So, are the proposals contained in the final Jackson Report as dramatic as some were expecting? Oh, yes.
- Success fees and after the event insurance premiums to be irrecoverable between the parties (this would mean the end for most ATE insurers);
- To offset the effects of this for claimants, general damages awards for personal injuries should be increased by 10%;
- Referral fees should be scrapped (this would mean an end for claim management firms);
- Qualified ‘one way costs shifting’ – claimants would not usually be liable for a defendant’s costs if a claim is unsuccessful (as long as they have behaved reasonably), removing the need for after the event insurance (and the need for some costs drafting work);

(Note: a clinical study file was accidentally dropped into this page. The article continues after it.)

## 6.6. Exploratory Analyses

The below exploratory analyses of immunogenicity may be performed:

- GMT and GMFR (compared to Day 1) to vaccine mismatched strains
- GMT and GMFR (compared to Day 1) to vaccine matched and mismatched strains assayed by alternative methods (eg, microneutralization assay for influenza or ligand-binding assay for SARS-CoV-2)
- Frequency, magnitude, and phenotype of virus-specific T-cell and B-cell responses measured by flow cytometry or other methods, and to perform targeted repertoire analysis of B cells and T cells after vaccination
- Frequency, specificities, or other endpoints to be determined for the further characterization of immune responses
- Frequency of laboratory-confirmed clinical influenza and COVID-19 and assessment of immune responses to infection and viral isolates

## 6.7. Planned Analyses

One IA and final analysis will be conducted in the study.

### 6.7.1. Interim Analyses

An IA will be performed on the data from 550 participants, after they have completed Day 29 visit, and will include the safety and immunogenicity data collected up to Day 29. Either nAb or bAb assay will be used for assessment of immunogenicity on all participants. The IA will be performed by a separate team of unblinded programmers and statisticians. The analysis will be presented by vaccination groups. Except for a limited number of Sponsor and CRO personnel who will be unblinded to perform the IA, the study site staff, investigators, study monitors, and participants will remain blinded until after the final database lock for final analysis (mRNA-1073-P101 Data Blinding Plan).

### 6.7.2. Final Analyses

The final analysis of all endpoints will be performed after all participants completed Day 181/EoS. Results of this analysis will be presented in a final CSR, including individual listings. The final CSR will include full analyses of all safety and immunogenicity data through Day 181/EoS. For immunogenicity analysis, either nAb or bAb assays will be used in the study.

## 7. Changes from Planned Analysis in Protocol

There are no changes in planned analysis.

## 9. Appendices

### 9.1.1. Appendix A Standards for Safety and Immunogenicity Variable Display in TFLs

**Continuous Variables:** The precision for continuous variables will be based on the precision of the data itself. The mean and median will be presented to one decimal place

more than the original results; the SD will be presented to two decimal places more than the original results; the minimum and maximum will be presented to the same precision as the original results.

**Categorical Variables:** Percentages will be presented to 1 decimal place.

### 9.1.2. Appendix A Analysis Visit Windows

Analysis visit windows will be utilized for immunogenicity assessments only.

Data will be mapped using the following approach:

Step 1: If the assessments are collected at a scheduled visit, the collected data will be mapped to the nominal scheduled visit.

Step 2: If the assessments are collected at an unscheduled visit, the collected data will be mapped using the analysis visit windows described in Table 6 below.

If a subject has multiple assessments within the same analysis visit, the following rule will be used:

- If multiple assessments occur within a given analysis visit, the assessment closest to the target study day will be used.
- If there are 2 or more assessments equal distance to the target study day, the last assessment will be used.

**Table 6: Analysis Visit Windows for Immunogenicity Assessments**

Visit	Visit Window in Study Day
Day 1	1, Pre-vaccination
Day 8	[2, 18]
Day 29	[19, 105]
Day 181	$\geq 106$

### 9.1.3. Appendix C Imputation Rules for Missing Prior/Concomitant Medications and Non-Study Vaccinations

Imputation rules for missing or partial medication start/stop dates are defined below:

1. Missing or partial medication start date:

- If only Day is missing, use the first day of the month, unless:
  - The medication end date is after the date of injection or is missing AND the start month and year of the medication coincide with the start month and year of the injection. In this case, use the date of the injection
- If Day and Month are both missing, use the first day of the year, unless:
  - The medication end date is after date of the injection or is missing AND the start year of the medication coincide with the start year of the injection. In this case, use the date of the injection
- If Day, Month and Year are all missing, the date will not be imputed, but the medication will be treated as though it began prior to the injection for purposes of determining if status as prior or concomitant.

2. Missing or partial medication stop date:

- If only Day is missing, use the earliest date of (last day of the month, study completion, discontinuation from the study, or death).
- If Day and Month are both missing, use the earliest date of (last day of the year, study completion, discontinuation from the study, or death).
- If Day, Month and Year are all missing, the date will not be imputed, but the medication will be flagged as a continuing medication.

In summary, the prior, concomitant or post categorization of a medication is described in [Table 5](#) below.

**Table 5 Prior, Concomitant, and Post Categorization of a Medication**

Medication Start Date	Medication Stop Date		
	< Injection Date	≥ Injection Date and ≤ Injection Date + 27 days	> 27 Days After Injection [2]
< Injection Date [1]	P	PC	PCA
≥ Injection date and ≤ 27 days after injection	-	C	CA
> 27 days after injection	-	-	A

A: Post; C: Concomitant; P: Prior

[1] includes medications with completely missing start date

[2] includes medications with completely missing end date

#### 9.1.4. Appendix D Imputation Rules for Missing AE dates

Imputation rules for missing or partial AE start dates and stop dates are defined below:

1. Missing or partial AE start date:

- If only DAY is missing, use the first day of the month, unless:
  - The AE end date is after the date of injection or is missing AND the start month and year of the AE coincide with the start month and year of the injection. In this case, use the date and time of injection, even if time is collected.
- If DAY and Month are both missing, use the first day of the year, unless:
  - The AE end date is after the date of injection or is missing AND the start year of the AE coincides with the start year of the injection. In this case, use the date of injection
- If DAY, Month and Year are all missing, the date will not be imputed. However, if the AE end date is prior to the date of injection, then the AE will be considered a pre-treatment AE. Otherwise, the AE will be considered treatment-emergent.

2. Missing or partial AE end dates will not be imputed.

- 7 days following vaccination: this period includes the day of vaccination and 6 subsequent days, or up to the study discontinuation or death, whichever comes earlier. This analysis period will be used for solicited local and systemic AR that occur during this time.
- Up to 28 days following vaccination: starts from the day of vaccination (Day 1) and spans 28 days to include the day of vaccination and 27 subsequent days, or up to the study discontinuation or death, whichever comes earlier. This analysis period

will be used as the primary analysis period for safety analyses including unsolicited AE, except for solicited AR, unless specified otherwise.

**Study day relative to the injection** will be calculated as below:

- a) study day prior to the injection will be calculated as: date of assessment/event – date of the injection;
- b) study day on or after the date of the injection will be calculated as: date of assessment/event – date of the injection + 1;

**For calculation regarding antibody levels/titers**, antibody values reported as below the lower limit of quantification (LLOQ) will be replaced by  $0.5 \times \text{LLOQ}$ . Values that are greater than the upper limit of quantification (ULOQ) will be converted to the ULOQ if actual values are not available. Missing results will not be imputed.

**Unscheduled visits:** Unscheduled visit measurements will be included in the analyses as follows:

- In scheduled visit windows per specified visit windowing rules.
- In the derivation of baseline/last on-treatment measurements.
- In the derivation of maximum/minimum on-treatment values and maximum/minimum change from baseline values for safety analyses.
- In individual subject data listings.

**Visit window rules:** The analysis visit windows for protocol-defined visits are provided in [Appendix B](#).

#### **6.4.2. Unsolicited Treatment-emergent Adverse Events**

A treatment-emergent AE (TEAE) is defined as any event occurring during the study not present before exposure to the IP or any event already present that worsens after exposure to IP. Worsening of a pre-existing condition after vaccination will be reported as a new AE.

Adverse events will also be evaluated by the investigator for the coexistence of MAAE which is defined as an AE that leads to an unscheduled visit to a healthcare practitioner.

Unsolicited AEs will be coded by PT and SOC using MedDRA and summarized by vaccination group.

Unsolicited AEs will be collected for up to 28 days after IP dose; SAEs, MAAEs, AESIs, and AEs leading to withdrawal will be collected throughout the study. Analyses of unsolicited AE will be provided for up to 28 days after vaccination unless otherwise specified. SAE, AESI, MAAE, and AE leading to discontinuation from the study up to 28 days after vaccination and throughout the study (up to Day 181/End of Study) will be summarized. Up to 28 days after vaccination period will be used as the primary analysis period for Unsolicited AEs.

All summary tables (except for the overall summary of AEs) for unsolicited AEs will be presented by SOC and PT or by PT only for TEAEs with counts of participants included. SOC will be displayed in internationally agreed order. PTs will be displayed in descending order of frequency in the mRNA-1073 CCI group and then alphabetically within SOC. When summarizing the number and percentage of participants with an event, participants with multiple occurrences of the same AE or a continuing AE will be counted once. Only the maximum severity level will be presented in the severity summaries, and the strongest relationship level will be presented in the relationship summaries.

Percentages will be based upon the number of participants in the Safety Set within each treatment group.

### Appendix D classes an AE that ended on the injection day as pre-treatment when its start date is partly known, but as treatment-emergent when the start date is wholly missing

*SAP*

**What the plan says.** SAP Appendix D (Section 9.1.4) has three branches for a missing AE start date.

- Fixed costs to be set for ‘fast track’ cases (those with a claim up to £25,000) to provide certainty of legal costs (this would mean an end for many costs negotiators and costs draftsmen);
- Allowing lawyers to enter into contingency fee agreements, where lawyers are only paid if a claim is successful, normally receiving a percentage of actual damages won.